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Losing a loved one is never easy. The grief and emotional turmoil can make it challenging to think about practical matters. Still, it is essential to consider what needs to be done when someone passes away concerning their estate.
The estate refers to the property, money, and assets left behind by the deceased. It is essential to understand what steps must be taken to handle the estate properly and distribute it according to the person’s wishes.
You must know what to do when a loved one passes away concerning their estate, including tips on navigating the process with compassion and care. It would also help if you hired an Estate Planning Attorney to deal with the aftermath of an estate acquisition when you lost a loved one.
Handling estate after losing a loved one:
1. Locate the will
They will outline the deceased’s wishes to distribute their assets and appoints an executor to carry out those wishes. It is usually stored in a safe place such as a home safe, attorney’s office, or bank safe deposit box.
If you are unsure of the whereabouts of the will, it may be helpful to ask close family members or the deceased’s attorney. The estate will be handled according to state law if the will cannot be found. It is vital to locate the will as soon as possible, as it provides a clear roadmap for handling the deceased’s estate and helps ensure their wishes are carried out.
2. Appoint an executor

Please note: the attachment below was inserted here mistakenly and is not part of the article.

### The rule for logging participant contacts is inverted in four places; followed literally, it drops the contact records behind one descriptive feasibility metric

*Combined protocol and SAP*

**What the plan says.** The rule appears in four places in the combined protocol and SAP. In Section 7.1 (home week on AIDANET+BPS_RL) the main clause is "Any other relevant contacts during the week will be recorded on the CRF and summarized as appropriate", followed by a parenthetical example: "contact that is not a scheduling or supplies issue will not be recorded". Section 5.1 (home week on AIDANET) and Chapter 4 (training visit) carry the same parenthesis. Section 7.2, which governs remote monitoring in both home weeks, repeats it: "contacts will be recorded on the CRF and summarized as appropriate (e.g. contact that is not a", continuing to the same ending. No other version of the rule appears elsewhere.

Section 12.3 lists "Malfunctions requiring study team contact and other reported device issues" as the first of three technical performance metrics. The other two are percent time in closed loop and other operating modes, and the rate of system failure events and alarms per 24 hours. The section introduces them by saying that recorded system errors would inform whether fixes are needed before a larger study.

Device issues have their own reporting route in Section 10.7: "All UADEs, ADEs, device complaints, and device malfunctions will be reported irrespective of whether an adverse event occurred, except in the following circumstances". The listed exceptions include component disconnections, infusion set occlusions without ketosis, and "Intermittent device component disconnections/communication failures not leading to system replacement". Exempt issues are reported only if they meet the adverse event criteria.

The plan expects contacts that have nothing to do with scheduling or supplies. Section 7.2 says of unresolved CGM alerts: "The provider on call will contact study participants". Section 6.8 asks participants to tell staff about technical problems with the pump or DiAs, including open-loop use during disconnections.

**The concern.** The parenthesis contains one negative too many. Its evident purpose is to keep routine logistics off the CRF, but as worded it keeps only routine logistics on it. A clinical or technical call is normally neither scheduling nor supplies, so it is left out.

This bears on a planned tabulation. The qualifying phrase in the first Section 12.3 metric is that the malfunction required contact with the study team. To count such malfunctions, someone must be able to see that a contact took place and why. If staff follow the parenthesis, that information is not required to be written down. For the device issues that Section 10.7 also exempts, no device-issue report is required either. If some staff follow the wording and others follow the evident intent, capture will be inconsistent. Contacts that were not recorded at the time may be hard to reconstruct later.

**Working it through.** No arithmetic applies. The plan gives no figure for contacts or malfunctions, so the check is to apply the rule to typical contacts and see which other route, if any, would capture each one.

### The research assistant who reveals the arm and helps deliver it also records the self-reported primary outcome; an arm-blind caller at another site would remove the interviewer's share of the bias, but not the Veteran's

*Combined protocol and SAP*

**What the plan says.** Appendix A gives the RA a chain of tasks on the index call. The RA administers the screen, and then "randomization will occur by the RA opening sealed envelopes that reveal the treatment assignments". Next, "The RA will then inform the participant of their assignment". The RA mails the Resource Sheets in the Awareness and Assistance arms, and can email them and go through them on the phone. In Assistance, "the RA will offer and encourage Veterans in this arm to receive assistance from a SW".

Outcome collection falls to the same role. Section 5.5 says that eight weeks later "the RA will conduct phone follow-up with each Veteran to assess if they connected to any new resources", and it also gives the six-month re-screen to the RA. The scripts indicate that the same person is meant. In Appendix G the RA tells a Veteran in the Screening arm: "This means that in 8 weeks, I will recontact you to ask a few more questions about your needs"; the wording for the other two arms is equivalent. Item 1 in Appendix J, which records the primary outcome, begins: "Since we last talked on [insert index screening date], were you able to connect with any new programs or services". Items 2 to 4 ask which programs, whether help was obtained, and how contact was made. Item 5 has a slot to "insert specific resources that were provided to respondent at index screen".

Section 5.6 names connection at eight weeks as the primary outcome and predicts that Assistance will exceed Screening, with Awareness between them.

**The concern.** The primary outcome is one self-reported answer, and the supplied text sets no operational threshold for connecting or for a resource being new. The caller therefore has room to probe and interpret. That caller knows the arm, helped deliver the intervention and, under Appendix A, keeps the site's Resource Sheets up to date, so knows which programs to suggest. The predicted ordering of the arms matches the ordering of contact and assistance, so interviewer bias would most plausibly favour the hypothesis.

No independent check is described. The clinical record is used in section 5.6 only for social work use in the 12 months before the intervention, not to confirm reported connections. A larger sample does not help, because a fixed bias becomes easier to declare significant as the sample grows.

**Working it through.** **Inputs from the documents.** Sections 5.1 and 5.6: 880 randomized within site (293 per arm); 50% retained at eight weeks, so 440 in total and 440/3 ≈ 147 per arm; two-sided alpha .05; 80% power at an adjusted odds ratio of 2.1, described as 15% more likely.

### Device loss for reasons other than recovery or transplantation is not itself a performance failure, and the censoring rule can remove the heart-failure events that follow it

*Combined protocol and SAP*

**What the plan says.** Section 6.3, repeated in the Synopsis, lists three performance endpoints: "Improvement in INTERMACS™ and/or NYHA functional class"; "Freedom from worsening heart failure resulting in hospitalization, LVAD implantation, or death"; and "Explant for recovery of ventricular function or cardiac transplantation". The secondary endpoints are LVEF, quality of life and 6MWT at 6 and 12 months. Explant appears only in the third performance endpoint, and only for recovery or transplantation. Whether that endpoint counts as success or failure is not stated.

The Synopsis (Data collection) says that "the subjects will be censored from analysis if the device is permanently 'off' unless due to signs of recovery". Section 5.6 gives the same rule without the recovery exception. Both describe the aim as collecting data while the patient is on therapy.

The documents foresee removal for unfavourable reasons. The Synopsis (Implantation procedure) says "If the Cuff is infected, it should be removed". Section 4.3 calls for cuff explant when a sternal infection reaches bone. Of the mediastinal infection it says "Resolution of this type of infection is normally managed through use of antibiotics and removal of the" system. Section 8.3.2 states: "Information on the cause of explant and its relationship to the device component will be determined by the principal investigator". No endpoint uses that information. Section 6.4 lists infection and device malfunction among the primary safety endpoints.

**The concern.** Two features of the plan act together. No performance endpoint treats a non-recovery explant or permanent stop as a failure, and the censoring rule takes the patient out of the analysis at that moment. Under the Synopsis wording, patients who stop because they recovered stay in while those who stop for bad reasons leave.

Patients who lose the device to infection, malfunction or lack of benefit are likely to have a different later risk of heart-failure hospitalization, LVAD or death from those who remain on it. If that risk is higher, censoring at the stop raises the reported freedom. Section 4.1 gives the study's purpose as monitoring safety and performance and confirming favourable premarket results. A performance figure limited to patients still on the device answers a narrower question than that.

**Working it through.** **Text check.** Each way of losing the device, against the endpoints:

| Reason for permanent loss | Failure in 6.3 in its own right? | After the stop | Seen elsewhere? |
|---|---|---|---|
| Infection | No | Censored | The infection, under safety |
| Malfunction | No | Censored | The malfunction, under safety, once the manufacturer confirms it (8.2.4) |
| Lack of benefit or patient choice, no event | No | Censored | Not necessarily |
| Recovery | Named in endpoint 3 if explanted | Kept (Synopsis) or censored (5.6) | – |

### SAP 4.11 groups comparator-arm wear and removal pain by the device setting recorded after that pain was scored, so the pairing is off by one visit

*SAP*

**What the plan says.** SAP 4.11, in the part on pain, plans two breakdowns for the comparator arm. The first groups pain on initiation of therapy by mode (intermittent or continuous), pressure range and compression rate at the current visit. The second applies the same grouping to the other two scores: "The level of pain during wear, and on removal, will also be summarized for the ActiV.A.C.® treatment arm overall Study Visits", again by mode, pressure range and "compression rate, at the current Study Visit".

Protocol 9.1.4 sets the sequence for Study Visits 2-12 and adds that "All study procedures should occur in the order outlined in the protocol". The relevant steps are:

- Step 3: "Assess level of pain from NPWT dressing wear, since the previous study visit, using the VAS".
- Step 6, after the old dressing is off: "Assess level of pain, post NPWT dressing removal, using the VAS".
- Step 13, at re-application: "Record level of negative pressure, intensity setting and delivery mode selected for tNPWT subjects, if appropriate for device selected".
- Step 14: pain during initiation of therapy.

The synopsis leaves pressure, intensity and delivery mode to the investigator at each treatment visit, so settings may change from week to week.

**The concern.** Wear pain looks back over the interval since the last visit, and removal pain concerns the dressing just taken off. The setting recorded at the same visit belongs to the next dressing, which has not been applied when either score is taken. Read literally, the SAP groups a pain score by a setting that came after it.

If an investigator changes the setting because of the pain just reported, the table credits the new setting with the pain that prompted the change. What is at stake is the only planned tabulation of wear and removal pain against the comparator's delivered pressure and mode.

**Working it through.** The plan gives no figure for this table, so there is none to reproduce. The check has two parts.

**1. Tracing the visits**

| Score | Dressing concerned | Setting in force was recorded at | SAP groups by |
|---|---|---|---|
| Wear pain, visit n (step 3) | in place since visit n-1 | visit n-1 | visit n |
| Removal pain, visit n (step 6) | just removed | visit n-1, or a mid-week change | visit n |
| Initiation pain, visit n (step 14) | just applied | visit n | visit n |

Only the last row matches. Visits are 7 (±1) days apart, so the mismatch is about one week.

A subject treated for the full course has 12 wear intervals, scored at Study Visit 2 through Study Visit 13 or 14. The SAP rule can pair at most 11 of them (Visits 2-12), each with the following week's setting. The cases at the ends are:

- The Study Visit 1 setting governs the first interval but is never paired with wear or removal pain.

Appointing an executor is essential in handling a loved one’s estate. The executor is responsible for carrying out the instructions in the will, paying debts and taxes, and distributing the remaining assets to the beneficiaries. If the deceased had a will, they likely named an executor. If not, the court will appoint one.
When choosing an executor, it is crucial to consider the person’s organizational skills, ability to handle money, and willingness to take on this responsibility. The executor should also be someone who is trustworthy and will follow the instructions outlined in the will. If there is any conflict over who should serve as the executor, it is best to seek the advice of a qualified attorney.
3. Deal with debts and taxes.
The executor is responsible for paying off any debts owed by the deceased, such as credit card bills, mortgages, and loans. They will also need to ensure that any taxes owed are paid, including federal and state income taxes, estate taxes, and inheritance taxes.
Gathering all necessary financial documents, such as bank statements, investment account statements, and tax returns, are vital to assess the debts and taxes owed accurately. The executor may also need to work with an accountant or financial advisor to ensure that all debts and taxes are correctly accounted for and paid promptly.